In Brief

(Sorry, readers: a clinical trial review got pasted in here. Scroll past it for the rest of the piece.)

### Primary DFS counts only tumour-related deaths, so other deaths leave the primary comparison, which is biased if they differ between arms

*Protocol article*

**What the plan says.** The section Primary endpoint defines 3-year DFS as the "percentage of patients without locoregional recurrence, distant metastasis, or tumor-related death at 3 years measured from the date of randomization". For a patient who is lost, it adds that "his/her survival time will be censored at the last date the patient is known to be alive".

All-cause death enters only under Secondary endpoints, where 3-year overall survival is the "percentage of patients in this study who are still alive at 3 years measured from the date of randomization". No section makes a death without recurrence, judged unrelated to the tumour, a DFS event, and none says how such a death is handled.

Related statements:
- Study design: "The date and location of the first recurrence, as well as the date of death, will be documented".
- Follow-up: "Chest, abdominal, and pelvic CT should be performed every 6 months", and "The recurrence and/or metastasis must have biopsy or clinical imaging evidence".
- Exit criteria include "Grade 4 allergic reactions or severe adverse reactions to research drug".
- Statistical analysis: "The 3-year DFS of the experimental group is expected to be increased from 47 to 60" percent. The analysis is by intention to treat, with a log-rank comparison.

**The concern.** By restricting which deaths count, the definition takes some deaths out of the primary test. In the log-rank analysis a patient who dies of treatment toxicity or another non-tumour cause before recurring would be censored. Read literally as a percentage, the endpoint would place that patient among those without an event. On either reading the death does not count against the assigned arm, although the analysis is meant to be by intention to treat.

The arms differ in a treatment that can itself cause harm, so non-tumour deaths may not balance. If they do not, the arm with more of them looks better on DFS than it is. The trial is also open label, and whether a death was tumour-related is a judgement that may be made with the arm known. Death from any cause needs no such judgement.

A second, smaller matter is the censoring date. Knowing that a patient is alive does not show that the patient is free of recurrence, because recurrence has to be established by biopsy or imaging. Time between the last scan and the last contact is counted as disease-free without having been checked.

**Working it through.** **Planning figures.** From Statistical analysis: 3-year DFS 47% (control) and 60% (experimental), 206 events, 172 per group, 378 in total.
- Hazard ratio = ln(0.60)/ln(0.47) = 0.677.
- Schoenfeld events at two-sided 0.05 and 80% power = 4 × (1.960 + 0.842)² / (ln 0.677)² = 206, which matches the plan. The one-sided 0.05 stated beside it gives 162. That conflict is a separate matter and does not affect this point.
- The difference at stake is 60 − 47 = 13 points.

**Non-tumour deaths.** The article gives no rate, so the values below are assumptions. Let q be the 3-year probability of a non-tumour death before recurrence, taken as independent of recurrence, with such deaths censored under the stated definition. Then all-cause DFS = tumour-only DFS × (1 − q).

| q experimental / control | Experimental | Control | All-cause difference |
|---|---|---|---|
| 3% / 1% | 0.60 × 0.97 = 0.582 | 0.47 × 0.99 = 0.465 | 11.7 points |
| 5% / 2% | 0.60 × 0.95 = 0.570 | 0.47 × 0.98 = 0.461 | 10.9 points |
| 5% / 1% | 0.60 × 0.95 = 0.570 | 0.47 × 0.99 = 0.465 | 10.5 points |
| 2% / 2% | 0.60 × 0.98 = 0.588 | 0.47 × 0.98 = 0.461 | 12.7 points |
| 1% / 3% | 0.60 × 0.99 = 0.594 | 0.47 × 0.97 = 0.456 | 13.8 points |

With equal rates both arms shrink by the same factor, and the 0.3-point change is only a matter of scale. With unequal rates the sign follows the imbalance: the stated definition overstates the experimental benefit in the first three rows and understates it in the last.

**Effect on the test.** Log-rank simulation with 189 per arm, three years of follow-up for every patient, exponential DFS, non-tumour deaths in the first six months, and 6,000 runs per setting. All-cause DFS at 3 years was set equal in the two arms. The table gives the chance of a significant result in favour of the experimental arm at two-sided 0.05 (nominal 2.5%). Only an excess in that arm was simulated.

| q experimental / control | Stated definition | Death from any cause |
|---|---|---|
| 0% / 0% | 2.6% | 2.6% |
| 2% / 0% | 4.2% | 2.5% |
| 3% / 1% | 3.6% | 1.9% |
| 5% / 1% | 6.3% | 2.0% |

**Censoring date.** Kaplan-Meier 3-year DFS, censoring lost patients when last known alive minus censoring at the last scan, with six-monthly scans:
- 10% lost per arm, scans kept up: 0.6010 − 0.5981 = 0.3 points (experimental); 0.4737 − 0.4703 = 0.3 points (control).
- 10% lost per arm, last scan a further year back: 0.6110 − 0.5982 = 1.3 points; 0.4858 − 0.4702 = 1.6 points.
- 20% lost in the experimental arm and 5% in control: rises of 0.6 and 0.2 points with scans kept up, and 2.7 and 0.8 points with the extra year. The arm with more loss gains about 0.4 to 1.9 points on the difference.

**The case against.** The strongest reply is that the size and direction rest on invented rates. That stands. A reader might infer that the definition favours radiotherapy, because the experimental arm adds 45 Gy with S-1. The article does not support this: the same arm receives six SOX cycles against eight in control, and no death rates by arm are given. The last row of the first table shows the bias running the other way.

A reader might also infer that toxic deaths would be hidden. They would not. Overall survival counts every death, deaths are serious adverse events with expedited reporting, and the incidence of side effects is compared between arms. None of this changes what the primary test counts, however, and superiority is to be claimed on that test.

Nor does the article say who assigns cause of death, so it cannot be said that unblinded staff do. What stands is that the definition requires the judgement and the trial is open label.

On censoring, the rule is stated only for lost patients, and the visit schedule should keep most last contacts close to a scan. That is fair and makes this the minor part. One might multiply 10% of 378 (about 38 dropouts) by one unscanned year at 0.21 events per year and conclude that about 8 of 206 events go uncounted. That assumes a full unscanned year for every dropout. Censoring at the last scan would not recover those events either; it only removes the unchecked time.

Man claiming to be Apostle Paul gets 13 years in jail for fraud, blackmail A Greek man who claimed he was the Apostle Paul was yesterday given a 13-year jail sentence by a court in Athens, which deemed him guilty of forcing seven youths to give him money and convincing them to join a religious commune in Romania. Panayiotis Kovas, who ran the commune between 1999 and 2004, was found guilty of fraud and blackmail. He had argued that his victims were actually his business partners and had freely chosen to work with him. He rejected accusations that he kept the youths locked in a house against their will and threatened to harm them. MINOAN ANTIQUITIES London’s British Museum to borrow ancient relics for exhibition Greece has agreed to loan London’s British Museum a collection of priceless Minoan-era antiquities for an exhibition to be held by 2009, the Culture Ministry said yesterday. Among the antiquities to go on display will be the renowned bull-leaping frescoes from the Minoan palace of Knossos, Crete, a 3,700-year-old site excavated by British archaeologist Arthur Evans in the early 20th century. The loan will be possible due to ongoing restoration work on Crete’s Iraklion Museum, where the antiquities are currently housed, a Culture Ministry official told AFP. (AFP) MOTHER CLEARED Woman did not abandon children A 36-year-old woman was yesterday found not guilty of abandoning her three children outside a church in Kypseli, near central Athens, after Deputy Health Minister Giorgos Constantopoulos acted as a character witness for the accused. Court sources said the unnamed woman told the judges that she regretted leaving her children and claimed she was suffering from health and financial problems at the time. Constantopoulos said the woman was a good mother and tests had revealed that the children, whose ages were not made public, were in good health. Weapons stash Police said yesterday they had arrested 10 men close to Hania, Crete, after finding in their possession a large amount of weapons and ammunition. The weapons held by the suspects, arrested in the Apokorona area, included semiautomatic machine guns, pistols and dynamite, police added. Offices attacked A group of unknown men threw smoke flares yesterday at the offices of New Democracy in Thessaloniki in the areas of Harilaou and Triandria. Firefighters said that there was no damage caused by the attacks which took place at about 3 a.m. Refugee return The Greek Council for Refugees said yesterday that it had helped 10 migrants from Afghanistan return to their country after they had been taught English and computer skills and trained to be nurses’ assistants in a program partly funded by the Foreign Ministry. The council said that staff in Kabul are helping the refugees reintegrate into Afghan society and find jobs in their home country. Dealer caught Police arrested a 46-year-old man in central Athens late on Thursday on suspicion that he had been dealing large amounts of illegal drugs. Officers said they found 233 grams of heroin and 649 methadone tablets in the unnamed suspect’s possession. Bank raid An armed man held up a branch of Eurobank in Patissia, central Athens, yesterday morning and walked off with 5,720 euros in cash, police said. The suspect was wearing a motorcycle helmet when he walked into the bank, shortly before 8 a.m., and threatened staff with a revolver, according to officers. Deadly tractor A farmer was killed and another seriously injured yesterday when the tractor on which they were traveling ran off the side of the road close to Florina.